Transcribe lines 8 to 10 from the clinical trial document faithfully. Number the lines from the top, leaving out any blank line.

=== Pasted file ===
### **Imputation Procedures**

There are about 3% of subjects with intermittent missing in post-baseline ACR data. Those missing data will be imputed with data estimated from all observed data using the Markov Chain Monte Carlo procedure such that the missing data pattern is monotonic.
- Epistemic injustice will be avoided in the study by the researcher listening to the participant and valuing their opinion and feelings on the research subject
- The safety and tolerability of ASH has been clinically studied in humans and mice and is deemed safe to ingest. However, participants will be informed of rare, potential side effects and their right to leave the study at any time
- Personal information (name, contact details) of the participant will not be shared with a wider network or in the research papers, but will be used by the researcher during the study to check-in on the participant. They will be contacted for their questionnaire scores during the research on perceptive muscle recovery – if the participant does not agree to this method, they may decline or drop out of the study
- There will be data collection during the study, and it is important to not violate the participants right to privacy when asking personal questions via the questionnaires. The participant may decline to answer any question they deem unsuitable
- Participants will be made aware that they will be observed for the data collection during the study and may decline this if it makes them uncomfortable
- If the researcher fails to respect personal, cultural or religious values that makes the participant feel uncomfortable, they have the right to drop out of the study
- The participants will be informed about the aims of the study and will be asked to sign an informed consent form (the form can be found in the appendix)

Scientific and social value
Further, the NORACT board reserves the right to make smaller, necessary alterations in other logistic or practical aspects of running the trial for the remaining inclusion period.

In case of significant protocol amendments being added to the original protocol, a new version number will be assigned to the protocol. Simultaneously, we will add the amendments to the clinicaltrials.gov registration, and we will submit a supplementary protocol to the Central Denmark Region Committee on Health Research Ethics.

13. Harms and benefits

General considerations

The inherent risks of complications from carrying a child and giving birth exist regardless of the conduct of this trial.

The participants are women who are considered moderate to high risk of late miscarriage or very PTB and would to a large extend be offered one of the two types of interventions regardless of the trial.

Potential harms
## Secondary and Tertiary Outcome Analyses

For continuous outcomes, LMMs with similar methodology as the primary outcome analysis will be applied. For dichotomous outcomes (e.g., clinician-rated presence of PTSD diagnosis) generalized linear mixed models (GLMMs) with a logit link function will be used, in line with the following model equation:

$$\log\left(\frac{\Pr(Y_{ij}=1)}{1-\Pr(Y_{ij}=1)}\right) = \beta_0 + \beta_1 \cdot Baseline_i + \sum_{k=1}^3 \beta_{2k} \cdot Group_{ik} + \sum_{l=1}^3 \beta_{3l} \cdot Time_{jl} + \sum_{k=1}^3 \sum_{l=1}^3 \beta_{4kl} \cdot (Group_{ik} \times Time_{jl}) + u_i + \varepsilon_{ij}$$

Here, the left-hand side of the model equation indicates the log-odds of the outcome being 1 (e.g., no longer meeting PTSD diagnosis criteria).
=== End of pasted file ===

- If the researcher fails to respect personal, cultural or religious values that makes the participant feel uncomfortable, they have the right to drop out of the study
- The participants will be informed about the aims of the study and will be asked to sign an informed consent form (the form can be found in the appendix)

Scientific and social value